December 19, 2006

Our Annual Opening Day Stop Just Got Better!

The following article is taken from the Detroit News and was written by David Josar.

DETROIT-- - Baseball fans will have one last chance to visit Tiger Stadium before it's dismantled and the memorabilia inside sold off, city officials announced Monday.

The public goodbye for the hallowed grounds at Michigan and Trumbull likely will occur just before the April 2 opening day game at its successor, Comerica Park.

"People will be able to go out on the pitcher's mound and take snapshots," said Matt Allen, press secretary to Mayor Kwame Kilpatrick.

On Monday, armed with flashlights and digital cameras, roughly 60 representatives from 10 auction companies spent about 45 minutes going through the stadium to determine how and what they could sell.

The companies are to submit proposals to the Detroit Economic Growth Corp. by Jan.11, and an auction likely will be held by the end of next year.

About a half-dozen of the old stadium's fans showed up for Monday's closed-to-the-public tour, hoping for another glimpse of the ball field that has been unused since 1999.

"Maybe I can get one picture of them opening up the door," said Craig Janos, 53, from Warren. "I just want to get a glimpse."

Janos began clicking the shutter on his Canon AE-1 camera around 9:30 a.m., as representatives from the auction houses arrived.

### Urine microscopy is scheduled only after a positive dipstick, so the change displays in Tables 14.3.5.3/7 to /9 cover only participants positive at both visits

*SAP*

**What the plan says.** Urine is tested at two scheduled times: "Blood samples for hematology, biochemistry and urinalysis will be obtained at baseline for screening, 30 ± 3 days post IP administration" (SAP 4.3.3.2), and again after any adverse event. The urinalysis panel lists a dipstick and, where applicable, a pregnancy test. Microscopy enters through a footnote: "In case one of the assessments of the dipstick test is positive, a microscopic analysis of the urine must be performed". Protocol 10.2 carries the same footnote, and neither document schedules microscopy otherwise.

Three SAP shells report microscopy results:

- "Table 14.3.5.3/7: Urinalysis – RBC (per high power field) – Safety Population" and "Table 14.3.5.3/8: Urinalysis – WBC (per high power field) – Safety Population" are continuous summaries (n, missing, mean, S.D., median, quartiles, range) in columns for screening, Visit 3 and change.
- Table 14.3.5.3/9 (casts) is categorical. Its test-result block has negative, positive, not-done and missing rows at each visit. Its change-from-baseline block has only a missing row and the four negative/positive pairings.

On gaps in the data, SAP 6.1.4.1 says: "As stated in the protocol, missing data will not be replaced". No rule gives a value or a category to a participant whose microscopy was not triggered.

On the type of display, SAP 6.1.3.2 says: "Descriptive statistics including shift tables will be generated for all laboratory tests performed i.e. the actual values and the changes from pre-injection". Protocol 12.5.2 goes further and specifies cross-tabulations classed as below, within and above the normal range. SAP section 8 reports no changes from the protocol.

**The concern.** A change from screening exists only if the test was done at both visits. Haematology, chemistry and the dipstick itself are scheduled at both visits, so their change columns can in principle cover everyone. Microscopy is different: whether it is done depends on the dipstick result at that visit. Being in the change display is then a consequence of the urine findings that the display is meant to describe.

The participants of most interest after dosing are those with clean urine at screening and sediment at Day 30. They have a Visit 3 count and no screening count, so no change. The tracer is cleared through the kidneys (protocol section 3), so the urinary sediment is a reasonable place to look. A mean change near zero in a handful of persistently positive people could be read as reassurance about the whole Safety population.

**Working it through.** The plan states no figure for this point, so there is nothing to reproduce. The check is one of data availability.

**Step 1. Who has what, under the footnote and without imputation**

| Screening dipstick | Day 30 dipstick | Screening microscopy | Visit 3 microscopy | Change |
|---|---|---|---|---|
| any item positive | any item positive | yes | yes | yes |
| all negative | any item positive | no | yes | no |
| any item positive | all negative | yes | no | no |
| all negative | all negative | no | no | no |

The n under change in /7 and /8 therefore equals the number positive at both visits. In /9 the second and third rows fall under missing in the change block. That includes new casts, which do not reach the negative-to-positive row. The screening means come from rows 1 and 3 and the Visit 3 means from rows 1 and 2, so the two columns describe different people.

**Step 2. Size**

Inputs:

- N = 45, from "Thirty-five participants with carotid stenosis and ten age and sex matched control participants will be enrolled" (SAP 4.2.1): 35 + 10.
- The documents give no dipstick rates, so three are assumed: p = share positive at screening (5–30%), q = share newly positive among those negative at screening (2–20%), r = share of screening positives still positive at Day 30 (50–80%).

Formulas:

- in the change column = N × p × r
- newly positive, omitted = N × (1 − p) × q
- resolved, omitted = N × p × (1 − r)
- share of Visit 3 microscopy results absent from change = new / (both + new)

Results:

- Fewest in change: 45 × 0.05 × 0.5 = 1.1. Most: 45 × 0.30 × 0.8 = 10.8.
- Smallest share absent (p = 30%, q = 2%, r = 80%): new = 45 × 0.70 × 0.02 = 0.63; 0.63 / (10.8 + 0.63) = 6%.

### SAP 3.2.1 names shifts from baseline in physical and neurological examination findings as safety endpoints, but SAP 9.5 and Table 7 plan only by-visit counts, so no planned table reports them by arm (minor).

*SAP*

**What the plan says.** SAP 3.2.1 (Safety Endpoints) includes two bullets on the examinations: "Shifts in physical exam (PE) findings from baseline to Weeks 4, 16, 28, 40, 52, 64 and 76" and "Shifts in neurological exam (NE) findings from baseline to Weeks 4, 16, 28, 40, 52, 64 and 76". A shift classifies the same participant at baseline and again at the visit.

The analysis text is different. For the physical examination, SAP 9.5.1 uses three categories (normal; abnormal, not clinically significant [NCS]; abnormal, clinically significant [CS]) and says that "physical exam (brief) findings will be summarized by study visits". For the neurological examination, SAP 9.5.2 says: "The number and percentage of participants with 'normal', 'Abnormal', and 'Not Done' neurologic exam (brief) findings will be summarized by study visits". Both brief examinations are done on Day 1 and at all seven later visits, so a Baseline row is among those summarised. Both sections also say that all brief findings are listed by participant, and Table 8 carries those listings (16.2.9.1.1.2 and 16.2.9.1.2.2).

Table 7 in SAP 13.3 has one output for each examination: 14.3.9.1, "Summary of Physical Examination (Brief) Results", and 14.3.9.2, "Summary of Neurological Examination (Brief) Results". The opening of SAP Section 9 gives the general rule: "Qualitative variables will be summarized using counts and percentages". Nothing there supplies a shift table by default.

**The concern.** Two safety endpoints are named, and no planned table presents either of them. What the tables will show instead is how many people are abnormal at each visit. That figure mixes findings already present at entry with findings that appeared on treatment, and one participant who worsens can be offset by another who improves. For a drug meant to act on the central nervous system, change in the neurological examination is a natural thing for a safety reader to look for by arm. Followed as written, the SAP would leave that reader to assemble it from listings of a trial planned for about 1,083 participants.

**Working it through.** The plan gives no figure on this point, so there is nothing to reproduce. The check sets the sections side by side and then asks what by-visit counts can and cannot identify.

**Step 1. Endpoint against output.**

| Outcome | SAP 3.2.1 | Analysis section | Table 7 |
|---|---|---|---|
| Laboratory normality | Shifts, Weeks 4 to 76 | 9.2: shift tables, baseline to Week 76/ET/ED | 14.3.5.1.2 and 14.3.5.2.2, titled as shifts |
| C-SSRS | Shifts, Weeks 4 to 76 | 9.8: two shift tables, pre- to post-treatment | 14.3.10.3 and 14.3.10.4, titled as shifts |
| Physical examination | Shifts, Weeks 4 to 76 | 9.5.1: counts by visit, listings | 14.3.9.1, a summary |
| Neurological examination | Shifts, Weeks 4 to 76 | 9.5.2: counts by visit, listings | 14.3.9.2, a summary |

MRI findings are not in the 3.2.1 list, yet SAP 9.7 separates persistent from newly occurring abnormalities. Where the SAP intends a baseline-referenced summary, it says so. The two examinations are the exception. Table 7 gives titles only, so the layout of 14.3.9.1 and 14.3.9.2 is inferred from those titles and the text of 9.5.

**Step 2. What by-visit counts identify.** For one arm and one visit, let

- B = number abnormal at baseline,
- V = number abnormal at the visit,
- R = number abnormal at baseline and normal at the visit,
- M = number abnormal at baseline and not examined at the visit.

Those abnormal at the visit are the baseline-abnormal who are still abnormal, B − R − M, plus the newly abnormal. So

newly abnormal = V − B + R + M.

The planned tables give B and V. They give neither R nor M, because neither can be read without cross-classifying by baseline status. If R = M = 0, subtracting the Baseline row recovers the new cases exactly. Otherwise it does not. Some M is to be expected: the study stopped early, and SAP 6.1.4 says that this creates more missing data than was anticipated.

But the stadium's admirers weren't allowed in: This tour was strictly business. City officials said the place isn't up for a social visit. Allen said the interior is so dilapidated that there are several feet of standing water in some places.

Armed with a flashlight and digital camera, auctioneer Tim Lile of Dayton, Ohio, said he hopes the ballpark could be a moneymaker for his business, Innovative Auctions Inc.

"There's a big interest in sports memorabilia," Lile said.

Some of the biggest treasures, he said, will probably be found in areas that had been off-limit to the public -- such as the front offices and the locker and training rooms.

His company has handled auctions of defunct schools and shopping malls.

Lile said he'll propose holding both an Internet-based and in-person auction.

The live auction, Lile said, would get more bidders, which in turn would push up prices.

In June, Kilpatrick announced the city had decided to keep a small part of the ballpark intact, but raze most of what is on the 8 1/2 -acre tract to make way for housing and commercial development.

He also unveiled an architectural rendering of what the site could look like.

The city, however, is still waiting to line up developers for the concept and some critics contend Detroit officials are rushing to demolish the park without guarantees anything with replace it.

The city owns the stadium, but it had been leased and maintained by the Detroit Tigers.

You can reach David Josar at (313) 222-2073 or

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